Faith and Obedience 101 for the Timid

Why do I sometimes get so stressed out and under pressure when I have to lead worship…still? After so many years of doing this? I’m totally relaxed and just plain excited for corporate worship when I’m not leading (whether that means I’m on or off the platform). I can worship freely and uninhibited then, but there’s something about when I lead…

I’m convinced it’s because I haven’t really fully “died” yet. I’m hanging on to something(s). I love to be a part of bringing worship to the King in a musical format, but I feel the pressure to perform – which is diametrically opposed to the idea of worshipping at the Father’s feet and laying down our lives before Him.

…And if I’m feeling that pressure to perform, who am I “performing” for? Scary.

The funny thing is, it’s not the singing part or the playing part (if it’s one of those weeks when I attempt to play guitar and sing at the same time) that troubles me, it’s the public speaking. I’d say this has gotten better over the years, out of necessity, but I still have my moments.

I feel like Moses at the beginning of the fulfillment of his destiny, when God had to make Aaron do the talking for him, because Moses felt inadequate. The thing is, he never became “adequate”…he just became bold, as the spirit of God began to move in and through his circumstances.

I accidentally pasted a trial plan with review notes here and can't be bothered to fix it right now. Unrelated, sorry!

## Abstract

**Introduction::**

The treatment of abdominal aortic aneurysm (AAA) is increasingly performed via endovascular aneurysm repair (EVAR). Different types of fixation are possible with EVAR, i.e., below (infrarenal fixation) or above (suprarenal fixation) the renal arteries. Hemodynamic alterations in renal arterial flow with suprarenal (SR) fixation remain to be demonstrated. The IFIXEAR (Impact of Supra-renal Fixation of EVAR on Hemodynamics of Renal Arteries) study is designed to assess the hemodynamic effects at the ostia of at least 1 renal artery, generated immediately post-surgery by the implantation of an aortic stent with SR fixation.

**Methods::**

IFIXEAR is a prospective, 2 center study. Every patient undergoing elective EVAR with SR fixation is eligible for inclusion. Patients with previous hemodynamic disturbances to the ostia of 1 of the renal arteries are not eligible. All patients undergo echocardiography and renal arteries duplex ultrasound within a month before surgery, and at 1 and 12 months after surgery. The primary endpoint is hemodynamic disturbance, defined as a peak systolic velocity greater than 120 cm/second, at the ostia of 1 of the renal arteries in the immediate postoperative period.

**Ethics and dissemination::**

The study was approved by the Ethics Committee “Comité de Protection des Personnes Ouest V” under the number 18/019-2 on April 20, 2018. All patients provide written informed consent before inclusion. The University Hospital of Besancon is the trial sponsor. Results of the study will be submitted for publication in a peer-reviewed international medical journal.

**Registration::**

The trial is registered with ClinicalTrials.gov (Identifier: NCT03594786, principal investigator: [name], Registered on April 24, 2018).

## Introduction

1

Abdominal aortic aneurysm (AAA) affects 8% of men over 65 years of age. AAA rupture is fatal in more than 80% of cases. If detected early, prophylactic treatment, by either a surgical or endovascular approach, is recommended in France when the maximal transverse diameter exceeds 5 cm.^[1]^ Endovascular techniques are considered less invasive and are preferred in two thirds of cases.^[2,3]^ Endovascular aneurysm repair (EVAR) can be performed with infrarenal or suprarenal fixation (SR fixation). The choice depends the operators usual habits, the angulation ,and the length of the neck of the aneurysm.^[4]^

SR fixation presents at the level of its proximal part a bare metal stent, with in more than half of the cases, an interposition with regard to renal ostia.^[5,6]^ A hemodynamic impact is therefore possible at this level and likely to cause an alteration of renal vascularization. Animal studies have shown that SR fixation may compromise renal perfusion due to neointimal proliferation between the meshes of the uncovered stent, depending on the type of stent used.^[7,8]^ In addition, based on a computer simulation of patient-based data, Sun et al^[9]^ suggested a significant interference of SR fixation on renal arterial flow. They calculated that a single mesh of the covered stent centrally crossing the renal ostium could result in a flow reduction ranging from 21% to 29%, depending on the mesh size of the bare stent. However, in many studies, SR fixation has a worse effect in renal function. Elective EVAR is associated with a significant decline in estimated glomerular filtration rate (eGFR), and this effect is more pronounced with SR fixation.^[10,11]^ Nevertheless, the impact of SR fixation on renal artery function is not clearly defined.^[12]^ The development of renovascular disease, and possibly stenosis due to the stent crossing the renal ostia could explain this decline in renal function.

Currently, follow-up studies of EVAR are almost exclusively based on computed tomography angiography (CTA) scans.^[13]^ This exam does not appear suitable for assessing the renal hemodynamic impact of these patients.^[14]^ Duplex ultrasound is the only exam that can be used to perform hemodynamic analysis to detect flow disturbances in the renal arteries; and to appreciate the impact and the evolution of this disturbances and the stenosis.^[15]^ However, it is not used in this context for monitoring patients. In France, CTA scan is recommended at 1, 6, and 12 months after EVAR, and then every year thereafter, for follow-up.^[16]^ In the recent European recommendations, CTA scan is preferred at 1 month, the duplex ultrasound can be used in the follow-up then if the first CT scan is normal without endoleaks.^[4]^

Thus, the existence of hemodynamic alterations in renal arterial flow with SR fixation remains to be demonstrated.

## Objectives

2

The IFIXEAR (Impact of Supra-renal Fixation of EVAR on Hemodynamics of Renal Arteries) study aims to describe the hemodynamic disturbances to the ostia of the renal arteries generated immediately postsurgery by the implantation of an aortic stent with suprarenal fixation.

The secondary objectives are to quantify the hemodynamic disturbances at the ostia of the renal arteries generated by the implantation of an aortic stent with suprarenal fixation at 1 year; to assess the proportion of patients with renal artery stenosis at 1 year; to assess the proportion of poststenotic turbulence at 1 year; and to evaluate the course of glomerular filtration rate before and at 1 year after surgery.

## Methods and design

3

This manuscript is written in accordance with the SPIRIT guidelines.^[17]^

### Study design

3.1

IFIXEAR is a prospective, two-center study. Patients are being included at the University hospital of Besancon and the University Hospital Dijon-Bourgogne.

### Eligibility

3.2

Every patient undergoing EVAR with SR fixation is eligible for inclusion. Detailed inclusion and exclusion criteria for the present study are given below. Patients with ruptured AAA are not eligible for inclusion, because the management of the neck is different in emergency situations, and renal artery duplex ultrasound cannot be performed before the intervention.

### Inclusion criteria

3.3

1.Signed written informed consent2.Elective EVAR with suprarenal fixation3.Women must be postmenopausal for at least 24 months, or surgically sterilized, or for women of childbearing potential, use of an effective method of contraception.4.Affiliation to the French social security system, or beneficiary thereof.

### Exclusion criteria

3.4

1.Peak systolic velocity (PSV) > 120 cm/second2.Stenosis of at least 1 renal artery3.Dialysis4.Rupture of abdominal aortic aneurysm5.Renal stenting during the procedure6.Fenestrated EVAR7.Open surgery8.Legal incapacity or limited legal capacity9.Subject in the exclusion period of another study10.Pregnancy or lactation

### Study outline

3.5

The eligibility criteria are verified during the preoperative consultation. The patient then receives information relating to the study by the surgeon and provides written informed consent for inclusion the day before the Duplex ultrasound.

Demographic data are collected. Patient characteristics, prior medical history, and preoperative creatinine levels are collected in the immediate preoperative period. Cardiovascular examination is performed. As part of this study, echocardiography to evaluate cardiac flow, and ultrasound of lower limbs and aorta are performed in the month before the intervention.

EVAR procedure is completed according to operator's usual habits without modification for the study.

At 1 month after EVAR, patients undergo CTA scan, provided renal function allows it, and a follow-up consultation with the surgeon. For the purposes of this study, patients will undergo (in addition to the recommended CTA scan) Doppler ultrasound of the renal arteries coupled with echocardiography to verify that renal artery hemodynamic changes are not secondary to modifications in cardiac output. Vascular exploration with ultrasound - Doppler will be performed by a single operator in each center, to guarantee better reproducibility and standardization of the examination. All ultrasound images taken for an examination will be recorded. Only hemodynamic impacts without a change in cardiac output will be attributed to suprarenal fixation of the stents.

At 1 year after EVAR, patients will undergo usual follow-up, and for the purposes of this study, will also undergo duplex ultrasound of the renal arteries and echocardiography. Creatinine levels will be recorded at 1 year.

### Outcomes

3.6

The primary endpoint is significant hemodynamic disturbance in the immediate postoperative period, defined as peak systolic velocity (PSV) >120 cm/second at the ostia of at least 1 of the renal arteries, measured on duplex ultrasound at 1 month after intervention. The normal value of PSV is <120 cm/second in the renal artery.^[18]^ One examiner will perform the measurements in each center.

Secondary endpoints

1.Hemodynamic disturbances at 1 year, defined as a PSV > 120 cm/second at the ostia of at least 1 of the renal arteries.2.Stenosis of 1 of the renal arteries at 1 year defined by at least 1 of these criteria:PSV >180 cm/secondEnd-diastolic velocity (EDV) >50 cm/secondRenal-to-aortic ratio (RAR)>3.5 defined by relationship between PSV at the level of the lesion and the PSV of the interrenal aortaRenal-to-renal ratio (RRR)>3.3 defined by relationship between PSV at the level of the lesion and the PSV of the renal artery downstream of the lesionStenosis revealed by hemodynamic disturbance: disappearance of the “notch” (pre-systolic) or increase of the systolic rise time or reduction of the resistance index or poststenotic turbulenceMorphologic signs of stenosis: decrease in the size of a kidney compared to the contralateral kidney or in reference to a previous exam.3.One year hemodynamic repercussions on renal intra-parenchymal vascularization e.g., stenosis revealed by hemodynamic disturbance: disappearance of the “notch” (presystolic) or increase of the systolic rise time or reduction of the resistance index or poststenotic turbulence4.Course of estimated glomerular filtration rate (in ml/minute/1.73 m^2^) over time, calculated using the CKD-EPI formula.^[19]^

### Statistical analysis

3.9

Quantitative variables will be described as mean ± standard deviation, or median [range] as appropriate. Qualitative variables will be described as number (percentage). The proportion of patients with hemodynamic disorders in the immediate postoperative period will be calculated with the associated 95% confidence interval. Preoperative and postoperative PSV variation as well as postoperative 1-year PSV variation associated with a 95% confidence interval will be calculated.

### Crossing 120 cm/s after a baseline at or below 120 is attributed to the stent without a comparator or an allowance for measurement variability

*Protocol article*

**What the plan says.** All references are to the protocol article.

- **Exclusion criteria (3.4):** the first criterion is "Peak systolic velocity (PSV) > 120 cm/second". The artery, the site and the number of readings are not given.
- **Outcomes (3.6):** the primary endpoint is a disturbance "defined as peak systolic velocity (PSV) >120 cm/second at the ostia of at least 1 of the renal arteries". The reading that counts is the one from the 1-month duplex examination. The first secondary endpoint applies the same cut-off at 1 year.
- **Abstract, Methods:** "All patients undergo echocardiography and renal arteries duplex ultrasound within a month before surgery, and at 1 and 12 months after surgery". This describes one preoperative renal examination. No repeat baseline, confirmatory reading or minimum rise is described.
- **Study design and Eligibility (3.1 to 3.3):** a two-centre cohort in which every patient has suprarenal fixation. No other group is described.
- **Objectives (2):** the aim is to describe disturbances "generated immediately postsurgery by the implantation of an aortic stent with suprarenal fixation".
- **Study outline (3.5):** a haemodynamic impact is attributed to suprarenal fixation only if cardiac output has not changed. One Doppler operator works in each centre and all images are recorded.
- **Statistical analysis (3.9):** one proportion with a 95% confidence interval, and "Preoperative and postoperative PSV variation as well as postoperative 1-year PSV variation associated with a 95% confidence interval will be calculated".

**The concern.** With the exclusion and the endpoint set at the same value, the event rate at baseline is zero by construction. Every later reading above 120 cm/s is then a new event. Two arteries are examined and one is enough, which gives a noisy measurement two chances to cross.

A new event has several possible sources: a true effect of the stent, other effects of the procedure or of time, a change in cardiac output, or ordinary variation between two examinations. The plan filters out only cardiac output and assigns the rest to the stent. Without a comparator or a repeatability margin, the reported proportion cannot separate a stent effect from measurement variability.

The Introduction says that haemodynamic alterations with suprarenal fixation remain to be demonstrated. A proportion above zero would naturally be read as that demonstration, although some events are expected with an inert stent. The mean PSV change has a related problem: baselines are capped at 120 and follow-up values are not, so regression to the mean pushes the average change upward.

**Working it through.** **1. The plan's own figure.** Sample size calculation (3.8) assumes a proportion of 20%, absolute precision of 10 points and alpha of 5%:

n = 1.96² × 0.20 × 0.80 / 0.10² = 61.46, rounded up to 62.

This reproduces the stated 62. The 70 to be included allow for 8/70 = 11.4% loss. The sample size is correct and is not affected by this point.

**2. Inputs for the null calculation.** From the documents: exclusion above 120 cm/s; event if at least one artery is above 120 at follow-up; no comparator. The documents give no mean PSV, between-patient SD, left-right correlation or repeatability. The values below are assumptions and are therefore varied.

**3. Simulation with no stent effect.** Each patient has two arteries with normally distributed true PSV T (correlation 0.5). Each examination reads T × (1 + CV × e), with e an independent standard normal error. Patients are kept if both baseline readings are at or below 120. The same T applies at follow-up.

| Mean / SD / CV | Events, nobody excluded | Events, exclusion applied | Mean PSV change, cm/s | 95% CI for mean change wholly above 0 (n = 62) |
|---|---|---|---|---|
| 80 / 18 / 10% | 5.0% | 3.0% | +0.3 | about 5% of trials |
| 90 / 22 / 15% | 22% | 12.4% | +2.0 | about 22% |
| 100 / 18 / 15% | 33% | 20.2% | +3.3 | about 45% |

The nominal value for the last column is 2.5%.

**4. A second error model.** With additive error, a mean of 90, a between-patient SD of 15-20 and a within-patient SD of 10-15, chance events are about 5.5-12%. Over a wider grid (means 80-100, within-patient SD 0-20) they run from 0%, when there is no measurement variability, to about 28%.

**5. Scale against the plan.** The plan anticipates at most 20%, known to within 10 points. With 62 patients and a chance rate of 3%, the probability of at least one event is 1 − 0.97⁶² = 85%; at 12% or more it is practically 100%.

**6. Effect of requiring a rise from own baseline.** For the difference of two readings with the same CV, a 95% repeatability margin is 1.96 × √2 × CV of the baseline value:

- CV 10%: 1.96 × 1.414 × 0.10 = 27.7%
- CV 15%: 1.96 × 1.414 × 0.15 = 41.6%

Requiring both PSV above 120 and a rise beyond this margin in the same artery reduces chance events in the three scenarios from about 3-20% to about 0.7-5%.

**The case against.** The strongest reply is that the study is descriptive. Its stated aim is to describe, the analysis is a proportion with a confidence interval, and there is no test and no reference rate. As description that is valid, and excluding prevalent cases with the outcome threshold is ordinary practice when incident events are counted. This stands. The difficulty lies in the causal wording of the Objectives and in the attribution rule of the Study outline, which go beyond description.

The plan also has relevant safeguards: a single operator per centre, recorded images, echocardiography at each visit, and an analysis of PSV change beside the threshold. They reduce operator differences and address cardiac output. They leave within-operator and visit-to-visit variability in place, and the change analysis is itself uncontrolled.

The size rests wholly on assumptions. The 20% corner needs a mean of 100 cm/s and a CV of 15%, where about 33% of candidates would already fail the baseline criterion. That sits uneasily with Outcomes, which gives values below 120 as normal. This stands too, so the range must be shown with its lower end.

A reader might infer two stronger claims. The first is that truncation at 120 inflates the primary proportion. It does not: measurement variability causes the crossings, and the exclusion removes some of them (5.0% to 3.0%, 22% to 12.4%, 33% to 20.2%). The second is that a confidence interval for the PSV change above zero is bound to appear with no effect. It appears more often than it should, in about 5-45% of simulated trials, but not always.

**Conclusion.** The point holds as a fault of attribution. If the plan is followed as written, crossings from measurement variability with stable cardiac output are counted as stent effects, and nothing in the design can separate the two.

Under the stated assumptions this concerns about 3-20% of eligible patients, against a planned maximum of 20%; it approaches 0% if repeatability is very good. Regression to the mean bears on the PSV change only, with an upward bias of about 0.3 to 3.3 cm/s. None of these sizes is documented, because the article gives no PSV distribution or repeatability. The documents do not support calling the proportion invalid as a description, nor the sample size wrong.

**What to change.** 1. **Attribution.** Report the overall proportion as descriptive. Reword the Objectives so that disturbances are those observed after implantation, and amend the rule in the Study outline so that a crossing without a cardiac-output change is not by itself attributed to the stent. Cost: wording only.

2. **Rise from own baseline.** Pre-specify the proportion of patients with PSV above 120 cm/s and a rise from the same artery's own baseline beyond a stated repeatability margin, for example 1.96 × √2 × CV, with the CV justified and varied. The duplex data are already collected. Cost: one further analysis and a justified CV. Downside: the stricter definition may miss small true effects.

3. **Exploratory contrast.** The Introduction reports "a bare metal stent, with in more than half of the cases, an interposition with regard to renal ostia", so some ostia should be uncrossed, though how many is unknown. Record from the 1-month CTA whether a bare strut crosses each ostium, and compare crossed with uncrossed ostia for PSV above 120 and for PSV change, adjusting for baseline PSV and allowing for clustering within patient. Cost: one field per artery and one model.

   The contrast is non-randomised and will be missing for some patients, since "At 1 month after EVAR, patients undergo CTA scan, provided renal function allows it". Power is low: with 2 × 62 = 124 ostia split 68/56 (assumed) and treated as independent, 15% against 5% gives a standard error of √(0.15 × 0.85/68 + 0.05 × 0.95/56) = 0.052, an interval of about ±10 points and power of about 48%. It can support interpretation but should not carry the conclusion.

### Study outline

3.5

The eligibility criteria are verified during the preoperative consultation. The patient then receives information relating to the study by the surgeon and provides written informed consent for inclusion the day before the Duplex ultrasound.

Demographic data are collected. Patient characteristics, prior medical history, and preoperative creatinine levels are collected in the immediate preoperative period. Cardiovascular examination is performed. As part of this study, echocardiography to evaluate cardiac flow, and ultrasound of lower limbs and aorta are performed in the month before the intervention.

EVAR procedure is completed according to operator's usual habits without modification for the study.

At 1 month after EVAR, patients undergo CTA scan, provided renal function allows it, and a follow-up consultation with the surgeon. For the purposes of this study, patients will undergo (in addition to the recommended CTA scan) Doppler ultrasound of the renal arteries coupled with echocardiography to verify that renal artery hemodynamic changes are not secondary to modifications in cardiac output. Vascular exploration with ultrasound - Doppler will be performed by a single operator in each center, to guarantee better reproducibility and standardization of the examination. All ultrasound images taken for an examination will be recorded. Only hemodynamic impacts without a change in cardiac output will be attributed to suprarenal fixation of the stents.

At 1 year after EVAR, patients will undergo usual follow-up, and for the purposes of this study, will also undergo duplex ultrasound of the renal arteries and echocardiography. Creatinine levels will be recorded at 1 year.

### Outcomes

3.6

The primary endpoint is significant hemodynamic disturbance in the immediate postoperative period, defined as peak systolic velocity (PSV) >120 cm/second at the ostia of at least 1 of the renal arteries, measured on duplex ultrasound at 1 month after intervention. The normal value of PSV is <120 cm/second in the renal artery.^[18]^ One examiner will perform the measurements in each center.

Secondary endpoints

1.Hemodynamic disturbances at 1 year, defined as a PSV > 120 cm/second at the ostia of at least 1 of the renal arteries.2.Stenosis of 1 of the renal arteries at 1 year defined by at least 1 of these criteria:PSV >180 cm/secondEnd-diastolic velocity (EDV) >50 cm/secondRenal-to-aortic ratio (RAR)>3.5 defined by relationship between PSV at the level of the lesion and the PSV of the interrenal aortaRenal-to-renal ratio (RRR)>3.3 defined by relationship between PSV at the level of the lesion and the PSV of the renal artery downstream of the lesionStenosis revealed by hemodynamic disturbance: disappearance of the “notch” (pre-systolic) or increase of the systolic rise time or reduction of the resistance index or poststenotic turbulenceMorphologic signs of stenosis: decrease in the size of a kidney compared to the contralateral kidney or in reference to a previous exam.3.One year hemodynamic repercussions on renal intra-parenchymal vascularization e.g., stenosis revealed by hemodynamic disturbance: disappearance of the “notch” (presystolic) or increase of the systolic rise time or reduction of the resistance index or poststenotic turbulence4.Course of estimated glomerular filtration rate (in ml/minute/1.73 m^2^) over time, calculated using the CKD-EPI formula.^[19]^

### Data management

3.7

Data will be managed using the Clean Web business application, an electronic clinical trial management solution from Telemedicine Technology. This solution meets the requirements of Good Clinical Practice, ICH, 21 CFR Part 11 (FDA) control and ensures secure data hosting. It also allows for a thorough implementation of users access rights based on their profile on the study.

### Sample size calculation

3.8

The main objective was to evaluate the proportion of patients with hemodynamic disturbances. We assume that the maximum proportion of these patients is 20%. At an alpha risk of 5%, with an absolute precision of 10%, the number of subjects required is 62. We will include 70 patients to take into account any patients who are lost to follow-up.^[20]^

Stepping out in faith, in spite of the way things look outwardly, does wonders for killing the ego and bolstering our faith. As long as we rely on who we are in the natural, God can do little to show Himself strong in us. We tie His hands with unbelief.

The boys were watching Indiana Jones and the Last Crusade last night and (spoiler warning? It came out in 1989, people.) they got to the part where Indy has to jump off the cliff into the unknown, based only on the words: “One who will leap from the lion’s head will prove his worth.” The chasm is ridiculously deep and insanely wide. “Impossible,” Indy says, “No one can jump this.” But he has to do something, or his father will die. So, with his heart racing (I’m assuming), he closes his eyes and steps out – probably thinking he’s about to plummet to his death, but still trusting…or at least being obedient, which is truly the outcropping of trust. As he steps out…and down…his foot unexpectedly lands on solid ground, not two feet below the edge of the cliff he stepped off. An invisible, or rather cleverly camouflaged, path leads him to the mouth of the cave where the grail is kept.

That scene always gave me the chills. And it’s so relevant for the Christian pilgrim. Are we willing to take the risks? Are we willing to step out, just because God asks us to? Now…that certainly makes leading worship on a Sunday morning seem like a walk in the park compared to so many actually hard things God would ask of us. But it applies just the same. Stand or fall, if we walk in obedience, He is there with us and for us…and He enjoys us, even if only He sees.


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